A laboratory prescription for the veneers was completed on the touch screen monitor and e-mailed to the laboratory, and the patient was dismissed with written instructions. After the laboratory work was complete, the case was delivered to the dental office with the restorations etched internally and ready to be delivered (Figure 8). At the delivery appointment, the provisionals were removed and the teeth were thoroughly disinfected. A rubber dam was placed to isolate the teeth and the veneers were tried in “dry” to verify fit, which proved to be excellent. After the teeth were etched with 35% phosphoric acid, Gluma was again placed as a desensitizer, followed by 3M™ ESPE™ Adper™ Scotchbond™ Multi-Purpose primer and the light-cure adhesive. A ceramic primer was applied to the intaglio surface of the veneers followed by a layer of light-cured resin. The veneers were luted to the teeth using 3M™ ESPE™ RelyX™ Veneer Cement, in the translucent shade. Teeth Nos. 8 and 9 were seated first, followed by teeth Nos. 7 and 10, continuing outward in the same fashion until all 10 maxillary veneers were seated. The same technique was used for delivery of the lower restorations.
The majority of the excess cement was removed and the veneers were then spot-tacked for 1 second at the margin with a 2-mm light-curing tip. Additional interproximal cleanup was performed, and the final cure was done by holding one 3M™ ESPE™ Elipar™ S10 LED Curing Light simultaneously on each side of the teeth for 20 seconds using glycerin gel as an oxygen barrier along the margins.
Excess cement was cleaned away with a blade, and Brasseler diamond finishing strips (www.brasselerusa.com) were used to finish the interproximal surfaces. Very minor occlusal adjustments were performed and the lingual surfaces were polished with fine diamonds and rubber polishing tips. An impression was taken for a bite guard and the patient was asked to return in 1 week. At the follow-up appointment, the bite guard was delivered and postoperative photographs were taken (Figure 9 and Figure 10).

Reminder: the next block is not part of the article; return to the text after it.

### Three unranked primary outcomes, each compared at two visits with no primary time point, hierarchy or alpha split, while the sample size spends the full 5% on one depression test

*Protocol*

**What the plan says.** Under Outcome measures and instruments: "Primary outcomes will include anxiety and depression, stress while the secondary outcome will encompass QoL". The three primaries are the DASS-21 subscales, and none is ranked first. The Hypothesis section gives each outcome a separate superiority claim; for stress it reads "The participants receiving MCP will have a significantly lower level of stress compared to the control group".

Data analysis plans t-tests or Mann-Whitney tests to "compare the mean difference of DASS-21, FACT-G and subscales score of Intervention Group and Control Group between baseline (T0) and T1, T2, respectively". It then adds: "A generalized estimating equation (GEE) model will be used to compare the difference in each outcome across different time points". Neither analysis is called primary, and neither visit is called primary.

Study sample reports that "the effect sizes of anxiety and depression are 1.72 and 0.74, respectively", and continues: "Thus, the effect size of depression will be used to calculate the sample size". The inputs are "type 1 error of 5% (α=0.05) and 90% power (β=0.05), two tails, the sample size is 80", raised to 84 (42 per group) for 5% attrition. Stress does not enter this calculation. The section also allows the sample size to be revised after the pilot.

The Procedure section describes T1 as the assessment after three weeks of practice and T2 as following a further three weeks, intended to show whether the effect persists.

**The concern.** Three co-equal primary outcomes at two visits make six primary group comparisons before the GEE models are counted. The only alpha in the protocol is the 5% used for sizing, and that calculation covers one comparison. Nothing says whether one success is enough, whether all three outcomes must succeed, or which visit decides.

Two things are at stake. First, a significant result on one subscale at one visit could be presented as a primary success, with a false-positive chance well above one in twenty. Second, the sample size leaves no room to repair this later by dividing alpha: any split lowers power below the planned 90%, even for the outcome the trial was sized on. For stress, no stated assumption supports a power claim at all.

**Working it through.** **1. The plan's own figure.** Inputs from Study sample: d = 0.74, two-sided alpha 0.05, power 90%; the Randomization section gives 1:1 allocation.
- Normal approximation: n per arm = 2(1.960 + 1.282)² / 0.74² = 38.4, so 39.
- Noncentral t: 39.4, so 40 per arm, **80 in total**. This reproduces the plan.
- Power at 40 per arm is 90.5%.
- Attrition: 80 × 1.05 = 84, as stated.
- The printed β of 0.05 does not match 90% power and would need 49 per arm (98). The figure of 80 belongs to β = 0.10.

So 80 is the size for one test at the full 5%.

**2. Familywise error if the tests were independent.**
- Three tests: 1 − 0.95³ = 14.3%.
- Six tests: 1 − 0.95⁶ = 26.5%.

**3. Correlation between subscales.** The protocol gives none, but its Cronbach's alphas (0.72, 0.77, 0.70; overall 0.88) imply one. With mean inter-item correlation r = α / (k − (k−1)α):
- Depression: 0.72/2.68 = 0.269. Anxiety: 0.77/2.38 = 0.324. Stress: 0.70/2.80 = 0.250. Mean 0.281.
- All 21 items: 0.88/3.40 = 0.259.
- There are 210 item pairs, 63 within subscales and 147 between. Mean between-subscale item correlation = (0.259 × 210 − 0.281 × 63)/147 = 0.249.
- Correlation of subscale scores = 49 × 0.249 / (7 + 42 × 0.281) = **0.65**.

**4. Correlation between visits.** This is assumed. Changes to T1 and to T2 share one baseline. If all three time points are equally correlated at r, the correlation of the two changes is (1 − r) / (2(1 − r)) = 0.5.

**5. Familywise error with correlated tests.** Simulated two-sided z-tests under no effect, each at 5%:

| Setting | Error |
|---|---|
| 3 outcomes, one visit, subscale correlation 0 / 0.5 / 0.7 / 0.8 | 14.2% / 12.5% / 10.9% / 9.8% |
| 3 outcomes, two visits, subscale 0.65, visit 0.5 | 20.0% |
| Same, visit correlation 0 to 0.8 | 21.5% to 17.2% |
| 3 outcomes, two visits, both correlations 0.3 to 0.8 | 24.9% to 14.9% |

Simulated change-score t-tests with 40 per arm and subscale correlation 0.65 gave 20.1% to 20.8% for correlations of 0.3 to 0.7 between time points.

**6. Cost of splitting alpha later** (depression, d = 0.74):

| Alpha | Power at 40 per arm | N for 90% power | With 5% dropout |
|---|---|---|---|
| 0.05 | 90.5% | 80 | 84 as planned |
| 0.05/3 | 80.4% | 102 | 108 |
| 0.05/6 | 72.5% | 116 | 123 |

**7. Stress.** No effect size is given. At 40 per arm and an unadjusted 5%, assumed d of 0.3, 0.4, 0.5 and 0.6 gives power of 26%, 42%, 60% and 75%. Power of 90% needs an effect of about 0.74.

The patient was very satisfied with the final result and stated that he had never imagined his teeth could look so straight without undergoing orthodontic treatment. He was also pleased that the treatment did not require significant removal of tooth structure.
The ability to use the digital scanner for large cases such as this is a significant help in the operatory. In addition to many smile design veneer cases, the author has used the system for cases in which all of the teeth in the arch were prepared, and has completed more than 300 scans while seating more than 500 restorations made via Lava C.O.S. digital impression technology.
The efficiency and accuracy enabled by the digital scanner brings benefits to both the dentist and the patient. The typical time needed to capture a scan of a preparation, the opposing dentition, and the bite registration averages less than 3 minutes when using a digital scanner. Additionally, the assurance the clinician receives from being able to confirm the scan has captured all of the necessary data is quite valuable. At the delivery appointment, the consistently accurate fit of restorations created with the scanner has reduced the author’s average delivery time by approximately 40%, allowing for reduced stress and greater efficiency in the office flow.
1. Farah JW, Brown L. Comparison of the fit of crowns based on digital impressions with 3M ESPE Lava Chairside Oral Scanner C.O.S. vs. traditional impressions. The Dental Advisor Research Report. June 2009; No. 22.
2. Hirayama H, Chang YC. Fit of zirconia copings generated from a digital impression technique and a conventional impression technique. Tufts University of Dental Medicine Master’s Thesis. Published as Espertise Scientific Facts. Available upon request.
3. Data on file, 3M internal data.
4. Moore W, et al. Margin Characteristics of PFM Crown Copings Fabricated on Stereolithography Models. Presented at: AADR Annual Meeting, Washington DC: March 5, 2010.
5. Ogledzki M, et al. Accuracy of 3M-Brontes Stereolithography Models compared to Plaster models. Presented at: AADR Annual Meeting, Washington DC: March 5, 2010.
About the Author
John F. Weston, DDS, FAACD, Accredited Fellow and Examiner, American Board of Cosmetic Dentistry, Director, Scripps Center for Dental Care, La Jolla, California